Worried that your baby burps a lot, disrupting her sleep? Learn effective tips to burping your little one for smoother sleep and less fussing.
Burping is supposed to be good for the baby, you reassure yourself.
Except your little one is waking up more frequently, whether from naps or at night, because she needs to burp. Instead of the one-hour nap you were hoping for, you find yourself picking her up after 20 minutes, patting the air bubbles out or cleaning her spit ups.
Never mind that she burped many times before you’d put her to bed or laid her down for a nap. Her need to burp keeps disturbing her sleep and cutting it short. You feel like you’re holding her in an upright position forever after every feeding.
And to make it worse, she has a hard time falling back to sleep after burping, and wants to stay awake instead.
What to do when your baby burps a lot
Rest assured friend, you’re not the only one who has had a gassy baby who burps a lot and wears a bib 24/7. It’s especially hard at night when you’re already sleepy and exhausted, only to hear your baby wake up from gas. Never mind that she won’t stop burping, making you wonder what’s causing all the gas in the first place.
Often, a baby burps a lot because she took in too much air during feedings. Whether breastfeeding or bottle feeding, there’s always that chance that she sucks in excess air that then gets trapped in her body. Being so small, she needs help expelling the gas, usually through burps.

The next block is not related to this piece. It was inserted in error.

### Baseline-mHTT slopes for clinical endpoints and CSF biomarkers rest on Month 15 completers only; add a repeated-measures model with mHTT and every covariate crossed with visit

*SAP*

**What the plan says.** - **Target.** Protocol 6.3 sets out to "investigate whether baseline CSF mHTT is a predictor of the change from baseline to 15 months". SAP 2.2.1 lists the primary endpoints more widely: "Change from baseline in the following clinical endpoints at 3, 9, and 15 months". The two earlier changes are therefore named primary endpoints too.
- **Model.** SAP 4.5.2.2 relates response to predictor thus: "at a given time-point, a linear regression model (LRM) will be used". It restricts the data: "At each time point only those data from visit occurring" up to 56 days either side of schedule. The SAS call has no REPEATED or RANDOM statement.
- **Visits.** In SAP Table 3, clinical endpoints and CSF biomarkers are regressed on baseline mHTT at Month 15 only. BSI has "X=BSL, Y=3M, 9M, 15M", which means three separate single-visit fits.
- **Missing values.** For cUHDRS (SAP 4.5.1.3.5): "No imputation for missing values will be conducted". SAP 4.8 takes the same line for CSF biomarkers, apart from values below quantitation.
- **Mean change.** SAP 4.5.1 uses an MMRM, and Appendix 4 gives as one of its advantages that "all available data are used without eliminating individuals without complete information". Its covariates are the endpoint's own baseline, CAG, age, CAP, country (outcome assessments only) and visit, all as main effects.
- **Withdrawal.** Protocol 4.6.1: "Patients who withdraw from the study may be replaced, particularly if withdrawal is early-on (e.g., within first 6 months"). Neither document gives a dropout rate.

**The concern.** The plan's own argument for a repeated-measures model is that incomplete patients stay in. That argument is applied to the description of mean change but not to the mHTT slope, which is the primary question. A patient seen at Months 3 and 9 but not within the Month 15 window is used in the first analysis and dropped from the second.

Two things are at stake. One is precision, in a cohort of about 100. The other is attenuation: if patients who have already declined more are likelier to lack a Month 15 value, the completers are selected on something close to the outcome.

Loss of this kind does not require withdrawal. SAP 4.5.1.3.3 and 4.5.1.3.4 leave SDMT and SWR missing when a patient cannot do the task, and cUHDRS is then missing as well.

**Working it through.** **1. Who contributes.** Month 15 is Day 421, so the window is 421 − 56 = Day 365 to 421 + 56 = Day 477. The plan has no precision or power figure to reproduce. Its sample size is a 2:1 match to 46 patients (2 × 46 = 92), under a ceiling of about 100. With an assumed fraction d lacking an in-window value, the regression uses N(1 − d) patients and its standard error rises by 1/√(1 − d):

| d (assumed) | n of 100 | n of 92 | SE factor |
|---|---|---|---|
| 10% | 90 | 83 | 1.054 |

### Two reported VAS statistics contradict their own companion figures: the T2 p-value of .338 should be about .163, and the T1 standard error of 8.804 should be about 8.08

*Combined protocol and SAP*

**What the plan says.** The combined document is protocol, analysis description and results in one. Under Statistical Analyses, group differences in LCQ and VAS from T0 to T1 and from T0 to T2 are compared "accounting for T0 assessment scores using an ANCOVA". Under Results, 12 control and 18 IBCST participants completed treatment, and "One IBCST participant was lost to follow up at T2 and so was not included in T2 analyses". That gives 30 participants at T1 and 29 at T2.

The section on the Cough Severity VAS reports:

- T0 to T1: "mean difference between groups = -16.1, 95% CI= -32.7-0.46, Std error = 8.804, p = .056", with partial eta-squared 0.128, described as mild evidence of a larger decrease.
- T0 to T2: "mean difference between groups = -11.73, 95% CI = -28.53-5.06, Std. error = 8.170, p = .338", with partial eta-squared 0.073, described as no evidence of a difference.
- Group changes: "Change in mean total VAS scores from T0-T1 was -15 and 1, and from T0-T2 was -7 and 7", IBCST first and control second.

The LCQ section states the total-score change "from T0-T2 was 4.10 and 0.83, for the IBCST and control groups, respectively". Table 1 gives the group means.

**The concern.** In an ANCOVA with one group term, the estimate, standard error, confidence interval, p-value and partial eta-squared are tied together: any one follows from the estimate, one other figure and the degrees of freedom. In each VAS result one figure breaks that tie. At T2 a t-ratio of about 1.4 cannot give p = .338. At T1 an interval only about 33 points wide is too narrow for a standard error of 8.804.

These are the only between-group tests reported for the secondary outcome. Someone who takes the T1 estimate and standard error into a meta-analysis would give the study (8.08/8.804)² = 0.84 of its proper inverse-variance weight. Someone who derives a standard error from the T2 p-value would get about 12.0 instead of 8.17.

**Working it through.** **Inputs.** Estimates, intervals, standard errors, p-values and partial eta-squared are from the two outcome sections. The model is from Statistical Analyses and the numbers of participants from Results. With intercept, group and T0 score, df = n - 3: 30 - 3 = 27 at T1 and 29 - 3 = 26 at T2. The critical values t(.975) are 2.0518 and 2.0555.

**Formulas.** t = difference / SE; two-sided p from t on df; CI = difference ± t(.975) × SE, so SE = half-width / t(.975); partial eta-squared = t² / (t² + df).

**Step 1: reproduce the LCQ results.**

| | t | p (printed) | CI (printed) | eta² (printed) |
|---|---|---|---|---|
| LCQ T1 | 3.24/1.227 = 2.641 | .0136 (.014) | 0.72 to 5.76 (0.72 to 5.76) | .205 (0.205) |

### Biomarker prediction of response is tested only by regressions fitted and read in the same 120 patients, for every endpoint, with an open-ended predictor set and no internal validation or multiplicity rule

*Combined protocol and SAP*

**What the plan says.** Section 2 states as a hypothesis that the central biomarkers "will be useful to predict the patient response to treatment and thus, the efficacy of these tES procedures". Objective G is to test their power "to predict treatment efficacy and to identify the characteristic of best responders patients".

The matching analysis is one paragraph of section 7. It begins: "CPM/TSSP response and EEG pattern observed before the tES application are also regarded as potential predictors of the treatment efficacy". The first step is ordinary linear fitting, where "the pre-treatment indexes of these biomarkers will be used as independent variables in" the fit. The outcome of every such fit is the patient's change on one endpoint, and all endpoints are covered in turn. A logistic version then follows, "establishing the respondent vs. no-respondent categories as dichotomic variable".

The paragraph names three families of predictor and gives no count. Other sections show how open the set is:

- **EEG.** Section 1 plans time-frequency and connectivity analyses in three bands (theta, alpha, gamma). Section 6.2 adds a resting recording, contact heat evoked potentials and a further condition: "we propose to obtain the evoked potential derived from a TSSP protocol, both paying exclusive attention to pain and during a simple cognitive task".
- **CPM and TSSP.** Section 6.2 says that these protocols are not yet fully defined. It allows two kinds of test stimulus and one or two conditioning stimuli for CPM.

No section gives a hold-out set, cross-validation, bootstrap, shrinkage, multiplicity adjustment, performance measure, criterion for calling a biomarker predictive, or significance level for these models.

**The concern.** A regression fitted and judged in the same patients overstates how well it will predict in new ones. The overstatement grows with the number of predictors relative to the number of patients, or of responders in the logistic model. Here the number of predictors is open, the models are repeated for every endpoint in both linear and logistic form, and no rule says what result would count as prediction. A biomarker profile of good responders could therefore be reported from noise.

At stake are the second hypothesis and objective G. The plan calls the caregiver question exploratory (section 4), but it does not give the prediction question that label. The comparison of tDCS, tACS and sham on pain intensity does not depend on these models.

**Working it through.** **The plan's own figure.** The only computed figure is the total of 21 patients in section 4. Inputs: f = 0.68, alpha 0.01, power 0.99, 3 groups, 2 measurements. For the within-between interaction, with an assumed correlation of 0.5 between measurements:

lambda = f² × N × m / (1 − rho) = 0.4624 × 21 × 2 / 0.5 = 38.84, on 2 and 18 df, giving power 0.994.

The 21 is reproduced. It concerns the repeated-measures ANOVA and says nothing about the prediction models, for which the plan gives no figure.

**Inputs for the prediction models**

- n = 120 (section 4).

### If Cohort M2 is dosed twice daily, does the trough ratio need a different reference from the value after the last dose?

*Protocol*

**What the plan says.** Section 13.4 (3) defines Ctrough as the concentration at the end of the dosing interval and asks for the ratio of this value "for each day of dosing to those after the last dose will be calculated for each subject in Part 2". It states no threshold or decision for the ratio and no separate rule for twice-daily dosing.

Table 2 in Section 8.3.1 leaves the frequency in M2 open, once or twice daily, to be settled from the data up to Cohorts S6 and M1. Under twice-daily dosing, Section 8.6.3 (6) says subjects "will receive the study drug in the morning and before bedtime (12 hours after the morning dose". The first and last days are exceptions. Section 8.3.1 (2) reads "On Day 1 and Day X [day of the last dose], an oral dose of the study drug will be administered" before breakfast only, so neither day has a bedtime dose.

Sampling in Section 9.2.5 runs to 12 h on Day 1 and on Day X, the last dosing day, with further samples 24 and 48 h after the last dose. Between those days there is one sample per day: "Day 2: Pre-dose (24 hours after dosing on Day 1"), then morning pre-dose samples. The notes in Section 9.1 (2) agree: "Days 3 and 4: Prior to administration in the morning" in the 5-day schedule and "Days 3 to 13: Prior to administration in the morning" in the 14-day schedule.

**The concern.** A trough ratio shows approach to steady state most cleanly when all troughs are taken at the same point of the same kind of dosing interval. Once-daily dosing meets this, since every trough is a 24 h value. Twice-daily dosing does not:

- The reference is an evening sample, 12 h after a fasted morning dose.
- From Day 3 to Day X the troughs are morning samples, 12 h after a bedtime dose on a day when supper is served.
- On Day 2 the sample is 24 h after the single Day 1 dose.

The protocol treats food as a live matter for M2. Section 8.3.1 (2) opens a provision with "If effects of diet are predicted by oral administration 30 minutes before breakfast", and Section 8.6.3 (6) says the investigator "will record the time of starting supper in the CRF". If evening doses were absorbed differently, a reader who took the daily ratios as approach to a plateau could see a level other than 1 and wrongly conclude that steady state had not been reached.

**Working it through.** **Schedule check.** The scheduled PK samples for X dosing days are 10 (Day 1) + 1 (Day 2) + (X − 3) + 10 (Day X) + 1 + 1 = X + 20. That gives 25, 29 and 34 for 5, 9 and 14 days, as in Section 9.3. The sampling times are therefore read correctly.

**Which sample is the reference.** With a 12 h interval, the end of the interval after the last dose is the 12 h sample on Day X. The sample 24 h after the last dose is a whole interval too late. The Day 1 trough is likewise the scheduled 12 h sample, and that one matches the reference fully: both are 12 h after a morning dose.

Another culprit is lying down during or right after a feeding. The breast milk or formula she ingested passes better when she’s held upright instead of flat on her back. And of course, you’ll want to speak with her pediatrician to rule out complications like an intolerance for milk or gerd.
So, what can you do when your baby burps a lot? Take a look at these tips to ease your baby’s discomfort and make life a little easier for the both of you:
1. Burp your baby during feedings
You likely burp your baby after feedings, but if he burps a lot, you might want to burp him during feedings as well.
Burp bottle-fed babies after every two to three ounces, or halfway through the bottle. For breastfed babies, burp between changing sides or positions.
More than likely, he’ll appreciate the ability to burp, or at least rest, in the middle of a feeding. His food will also have an easier time making its way to his belly when he’s held. Even holding him upright for a minute or two can help.
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2. Feed at an incline
Just as you want to hold your baby upright after feedings, so too should you keep her at an incline when you feed. You can imagine how uncomfortable you’d be if you ate your meals completely on your back.
If you bottle feed, hold her in your arms at an angle or, if she’s old enough, sit her in an infant seat. If you breastfeed, choose positions where she can still be at an incline during feedings.
In either case, your baby’s head should be above her tummy.
3. Don’t put your baby down asleep
Tired of your baby waking up because he has to burp? Put him down drowsy but awake. This will ensure that whatever gas he needs to expel comes out before he has fallen asleep. You’re also helping him learn how to put himself to sleep—a habit you’ll definitely want him to have.